Plan to give ECT patients the right to say no

MORE than 6600 sessions of electric shock treatment are delivered against people’s will – including to children as young as 13 – in Victoria’s public mental health system each year.

Mental health patients with severe depression, psychosis and catatonia will soon get more powers to challenge the involuntary administration of Electroconvulsive Therapy (ECT), after the first review into Victoria’s Mental Health Act laws for 25 years.

The State Government’s draft legislation also bans the controversial procedure for use in children aged under 13, despite opposition from psychiatrists that this “life-saving” treatment of passing electricity through the brain to trigger a seizure is needed for all ages.

Victoria remains the only Australian state to allow ECT to be given without consent from the patient and without oversight from an external review board.

But health services are concerned that creating greater powers to veto ECT at its 34 licensed clinics would leave ill patients waiting too long for treatment.

Experts from St Vincent’s and the University of Melbourne’s psychiatry department also fear the added red tape, and potential of imprisonment for unlawful use of ECT, threatens to drive senior staff from the profession.

The chief psychiatrist’s 2010-11 annual report, to be released this week, shows that while fewer Victorian patients are receiving ECT now than in 2004, they now receive an average of 11 treatments, three more than a typical course seven years ago.

Documents obtained under Freedom of Information show in almost two years between May 2009 and March 2011, 13 to 19 year-olds received 313 sessions of ECT and people in their 20s received 3648 treatments.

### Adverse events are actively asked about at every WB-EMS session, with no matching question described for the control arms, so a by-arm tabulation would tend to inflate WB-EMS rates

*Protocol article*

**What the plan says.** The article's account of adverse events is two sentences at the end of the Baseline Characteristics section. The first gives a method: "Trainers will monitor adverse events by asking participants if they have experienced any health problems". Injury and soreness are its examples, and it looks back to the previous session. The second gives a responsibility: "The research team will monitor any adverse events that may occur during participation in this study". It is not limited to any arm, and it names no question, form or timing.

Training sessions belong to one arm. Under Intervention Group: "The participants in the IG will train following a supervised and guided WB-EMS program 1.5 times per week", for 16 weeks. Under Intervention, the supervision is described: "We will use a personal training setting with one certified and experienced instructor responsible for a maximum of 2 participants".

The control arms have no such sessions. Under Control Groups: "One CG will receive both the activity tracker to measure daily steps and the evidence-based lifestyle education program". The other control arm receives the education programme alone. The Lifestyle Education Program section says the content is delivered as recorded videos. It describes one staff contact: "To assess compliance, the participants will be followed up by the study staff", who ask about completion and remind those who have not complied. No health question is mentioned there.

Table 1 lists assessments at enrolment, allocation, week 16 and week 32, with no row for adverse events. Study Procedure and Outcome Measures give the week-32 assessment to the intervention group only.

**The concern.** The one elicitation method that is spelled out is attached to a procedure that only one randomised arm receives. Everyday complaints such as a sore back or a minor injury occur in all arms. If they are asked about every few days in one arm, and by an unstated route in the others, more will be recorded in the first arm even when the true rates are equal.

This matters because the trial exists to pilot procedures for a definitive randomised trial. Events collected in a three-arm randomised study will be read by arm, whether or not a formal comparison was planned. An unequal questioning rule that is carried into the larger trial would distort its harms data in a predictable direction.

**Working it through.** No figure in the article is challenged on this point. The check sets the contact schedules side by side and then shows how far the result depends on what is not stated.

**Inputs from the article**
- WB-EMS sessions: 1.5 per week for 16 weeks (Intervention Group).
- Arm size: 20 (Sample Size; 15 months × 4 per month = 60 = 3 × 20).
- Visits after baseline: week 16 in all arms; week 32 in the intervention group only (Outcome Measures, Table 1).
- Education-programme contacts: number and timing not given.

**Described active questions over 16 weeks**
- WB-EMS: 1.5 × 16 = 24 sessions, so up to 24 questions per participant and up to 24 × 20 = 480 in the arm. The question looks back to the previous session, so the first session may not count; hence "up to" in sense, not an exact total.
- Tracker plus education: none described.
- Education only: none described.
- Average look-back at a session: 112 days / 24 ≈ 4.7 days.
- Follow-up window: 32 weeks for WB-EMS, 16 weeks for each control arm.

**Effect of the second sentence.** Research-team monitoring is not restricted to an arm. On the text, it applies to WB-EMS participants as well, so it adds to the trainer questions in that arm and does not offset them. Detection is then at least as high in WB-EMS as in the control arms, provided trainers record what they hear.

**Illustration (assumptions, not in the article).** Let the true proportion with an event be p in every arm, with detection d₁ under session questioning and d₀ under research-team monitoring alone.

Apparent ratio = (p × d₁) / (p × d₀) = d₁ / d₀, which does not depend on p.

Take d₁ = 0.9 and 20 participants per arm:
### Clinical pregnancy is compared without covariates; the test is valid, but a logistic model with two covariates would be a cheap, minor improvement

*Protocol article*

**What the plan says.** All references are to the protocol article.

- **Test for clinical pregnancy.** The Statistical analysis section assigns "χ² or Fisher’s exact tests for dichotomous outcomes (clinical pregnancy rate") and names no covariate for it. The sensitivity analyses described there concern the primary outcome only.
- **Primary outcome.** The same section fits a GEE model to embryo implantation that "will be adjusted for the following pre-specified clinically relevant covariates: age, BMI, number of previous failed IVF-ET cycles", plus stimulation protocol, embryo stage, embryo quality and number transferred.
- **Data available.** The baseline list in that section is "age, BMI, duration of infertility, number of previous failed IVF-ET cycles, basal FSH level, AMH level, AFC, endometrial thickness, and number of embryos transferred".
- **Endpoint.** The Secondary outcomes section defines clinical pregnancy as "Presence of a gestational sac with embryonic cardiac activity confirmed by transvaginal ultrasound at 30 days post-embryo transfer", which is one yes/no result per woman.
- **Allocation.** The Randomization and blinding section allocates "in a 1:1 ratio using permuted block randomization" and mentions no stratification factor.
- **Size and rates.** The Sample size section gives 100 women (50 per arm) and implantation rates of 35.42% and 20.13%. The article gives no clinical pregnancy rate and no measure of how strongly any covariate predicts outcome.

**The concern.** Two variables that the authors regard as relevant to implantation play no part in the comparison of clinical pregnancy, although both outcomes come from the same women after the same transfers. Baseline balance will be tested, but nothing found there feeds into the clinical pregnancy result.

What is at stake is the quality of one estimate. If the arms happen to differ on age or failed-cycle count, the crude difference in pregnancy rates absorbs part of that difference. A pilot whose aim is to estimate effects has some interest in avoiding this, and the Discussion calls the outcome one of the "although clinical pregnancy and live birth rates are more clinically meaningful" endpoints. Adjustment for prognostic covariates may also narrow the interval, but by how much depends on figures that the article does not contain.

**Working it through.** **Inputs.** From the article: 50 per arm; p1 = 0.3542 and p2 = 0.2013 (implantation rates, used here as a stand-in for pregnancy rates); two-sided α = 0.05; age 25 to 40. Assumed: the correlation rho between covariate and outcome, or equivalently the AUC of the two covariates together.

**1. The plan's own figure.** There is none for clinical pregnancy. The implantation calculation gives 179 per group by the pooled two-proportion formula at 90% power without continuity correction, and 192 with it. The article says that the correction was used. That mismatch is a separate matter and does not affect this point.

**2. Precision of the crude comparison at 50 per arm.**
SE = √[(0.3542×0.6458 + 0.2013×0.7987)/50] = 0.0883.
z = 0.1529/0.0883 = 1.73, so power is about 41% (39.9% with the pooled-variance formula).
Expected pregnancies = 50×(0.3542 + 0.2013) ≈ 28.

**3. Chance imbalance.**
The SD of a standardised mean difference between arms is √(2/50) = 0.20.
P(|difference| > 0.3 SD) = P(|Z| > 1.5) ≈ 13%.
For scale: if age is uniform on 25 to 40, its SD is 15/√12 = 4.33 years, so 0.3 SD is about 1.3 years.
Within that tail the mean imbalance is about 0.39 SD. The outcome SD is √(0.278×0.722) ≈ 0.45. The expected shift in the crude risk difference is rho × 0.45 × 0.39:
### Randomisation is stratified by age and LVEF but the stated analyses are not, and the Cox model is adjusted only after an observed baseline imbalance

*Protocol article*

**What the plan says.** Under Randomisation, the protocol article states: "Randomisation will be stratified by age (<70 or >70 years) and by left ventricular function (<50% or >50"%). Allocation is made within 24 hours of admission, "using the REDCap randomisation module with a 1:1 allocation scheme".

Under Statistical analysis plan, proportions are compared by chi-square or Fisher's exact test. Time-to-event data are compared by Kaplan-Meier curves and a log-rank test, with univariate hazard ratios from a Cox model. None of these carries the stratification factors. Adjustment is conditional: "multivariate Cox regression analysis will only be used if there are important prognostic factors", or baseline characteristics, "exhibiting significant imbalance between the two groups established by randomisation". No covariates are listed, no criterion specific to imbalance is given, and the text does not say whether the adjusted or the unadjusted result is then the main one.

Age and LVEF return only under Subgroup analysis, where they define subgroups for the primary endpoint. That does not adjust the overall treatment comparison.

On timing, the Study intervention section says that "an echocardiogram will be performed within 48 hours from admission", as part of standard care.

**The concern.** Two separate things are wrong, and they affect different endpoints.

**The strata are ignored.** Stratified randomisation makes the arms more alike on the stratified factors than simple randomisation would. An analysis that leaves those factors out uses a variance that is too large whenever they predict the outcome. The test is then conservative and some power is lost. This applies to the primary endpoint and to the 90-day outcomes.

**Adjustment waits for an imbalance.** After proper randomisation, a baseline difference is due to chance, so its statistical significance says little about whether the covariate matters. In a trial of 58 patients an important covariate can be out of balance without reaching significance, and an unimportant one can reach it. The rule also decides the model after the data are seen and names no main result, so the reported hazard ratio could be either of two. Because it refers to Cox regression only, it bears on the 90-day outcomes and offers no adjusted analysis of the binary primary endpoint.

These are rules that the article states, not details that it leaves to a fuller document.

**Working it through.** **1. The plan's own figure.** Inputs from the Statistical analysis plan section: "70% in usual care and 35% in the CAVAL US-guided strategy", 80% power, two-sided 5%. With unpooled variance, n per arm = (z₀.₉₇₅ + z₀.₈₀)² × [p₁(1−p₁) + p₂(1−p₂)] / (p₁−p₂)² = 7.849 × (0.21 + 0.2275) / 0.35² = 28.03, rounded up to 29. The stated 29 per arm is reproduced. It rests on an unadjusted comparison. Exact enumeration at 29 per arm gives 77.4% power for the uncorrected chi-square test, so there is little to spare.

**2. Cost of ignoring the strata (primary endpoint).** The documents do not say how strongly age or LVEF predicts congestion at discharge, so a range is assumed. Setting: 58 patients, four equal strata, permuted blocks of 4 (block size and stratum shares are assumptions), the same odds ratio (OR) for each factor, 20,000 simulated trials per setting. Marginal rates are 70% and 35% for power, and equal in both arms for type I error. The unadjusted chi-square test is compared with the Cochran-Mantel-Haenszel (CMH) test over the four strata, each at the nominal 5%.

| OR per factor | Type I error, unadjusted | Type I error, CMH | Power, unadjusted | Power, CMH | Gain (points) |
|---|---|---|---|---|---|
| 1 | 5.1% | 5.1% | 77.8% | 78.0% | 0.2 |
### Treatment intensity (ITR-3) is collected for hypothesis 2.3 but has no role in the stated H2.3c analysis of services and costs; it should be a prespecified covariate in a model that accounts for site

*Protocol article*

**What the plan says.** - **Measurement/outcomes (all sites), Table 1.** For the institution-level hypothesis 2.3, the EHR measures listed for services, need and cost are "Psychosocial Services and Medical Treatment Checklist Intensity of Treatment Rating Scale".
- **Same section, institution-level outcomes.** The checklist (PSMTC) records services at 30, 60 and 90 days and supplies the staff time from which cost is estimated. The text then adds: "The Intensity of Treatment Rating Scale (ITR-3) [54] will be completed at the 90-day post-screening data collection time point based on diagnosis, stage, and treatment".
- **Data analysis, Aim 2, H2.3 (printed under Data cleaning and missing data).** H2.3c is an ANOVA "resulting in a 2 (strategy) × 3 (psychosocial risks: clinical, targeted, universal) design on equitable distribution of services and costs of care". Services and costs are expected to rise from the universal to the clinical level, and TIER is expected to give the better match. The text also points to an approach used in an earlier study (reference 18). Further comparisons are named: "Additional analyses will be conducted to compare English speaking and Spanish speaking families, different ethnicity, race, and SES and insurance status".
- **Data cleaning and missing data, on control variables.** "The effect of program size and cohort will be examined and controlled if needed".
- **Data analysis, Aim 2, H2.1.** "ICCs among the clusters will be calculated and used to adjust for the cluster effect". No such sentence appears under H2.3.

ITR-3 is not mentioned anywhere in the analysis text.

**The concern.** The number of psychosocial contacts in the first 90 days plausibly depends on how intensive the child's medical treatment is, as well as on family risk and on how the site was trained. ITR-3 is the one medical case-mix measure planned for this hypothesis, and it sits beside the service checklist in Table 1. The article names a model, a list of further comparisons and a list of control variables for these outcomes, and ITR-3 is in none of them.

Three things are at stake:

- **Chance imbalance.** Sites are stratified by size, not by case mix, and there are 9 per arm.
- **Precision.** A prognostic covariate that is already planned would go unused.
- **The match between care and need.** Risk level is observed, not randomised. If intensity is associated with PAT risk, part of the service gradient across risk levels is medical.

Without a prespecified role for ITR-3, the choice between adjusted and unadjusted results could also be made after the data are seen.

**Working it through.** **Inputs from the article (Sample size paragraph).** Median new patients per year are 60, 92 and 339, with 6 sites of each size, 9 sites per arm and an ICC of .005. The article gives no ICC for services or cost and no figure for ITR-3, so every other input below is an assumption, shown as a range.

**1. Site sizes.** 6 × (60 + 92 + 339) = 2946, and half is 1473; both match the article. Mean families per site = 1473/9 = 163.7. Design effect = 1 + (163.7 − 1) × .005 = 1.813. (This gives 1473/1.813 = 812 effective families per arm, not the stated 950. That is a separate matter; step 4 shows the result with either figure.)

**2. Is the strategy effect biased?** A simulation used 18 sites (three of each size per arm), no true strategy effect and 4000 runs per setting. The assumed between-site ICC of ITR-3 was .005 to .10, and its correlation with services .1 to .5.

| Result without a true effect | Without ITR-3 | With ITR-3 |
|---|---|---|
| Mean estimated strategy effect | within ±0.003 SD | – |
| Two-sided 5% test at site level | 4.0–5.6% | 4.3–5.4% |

Victorians aged in their 40s made up the bulk of those being treated with 7087 sessions, followed by those in their 50s getting 6481 treatments. Patients aged in their 90s received 179 treatments.

About 6625 sessions were given to patients involuntarily, accounting for 35 per cent of the 1721 Victorians who were treated.

Under proposed changes to the draft legislation, a new three-member Mental Health Tribunal will consider all applications for ECT on teenagers aged 13 to 17 years-old, even if the patient consents to treatment.

But psychiatrists would continue being allowed to give adults three “emergency” treatments without consent from the patient or the tribunal, for “life-saving” reasons.

Victoria’s chief psychiatrist Dr Ruth Vine said ECT was one of the “safest and efficient” treatments available.

“The frustration with ECT is that its current use with an anaesthetic, a tightly monitored dose and a muscle relaxant, is so different from the bogeyman image we somehow still carry around with us,” Dr Vine said.

Minister for Mental Health Mary Wooldridge’s spokesman, Michael Moore, said there would be significant changes to draft legislation to balance the workload of doctors and timely access to treatment.

No one asked: ‘Why?’

IT WAS only after Amanda Thorburn (above) had endured 19 sessions of electroconvulsive therapy (ECT) to both sides of her brain and the self-harming increased that she started questioning the controversial.

“I thought, are they using this because it’s easier than sitting down and talking to me to find out what’s really wrong?” Ms Thorburn said.

“They sent me home, but I’m still having ECT three times a week and there are no signs of improvement.

“They don’t ask why you’re hearing voices, what trauma you’ve undergone in your life to be in this situation, or the triggers.”

The 26-year-old has experienced all aspects of the mental health system as both a voluntary and involuntary patient over 10 years.

She is now medication-free, studying at TAFE, is engaged to be married and is part of the new Australian Mental Health Human Rights and Law Reform Coalition.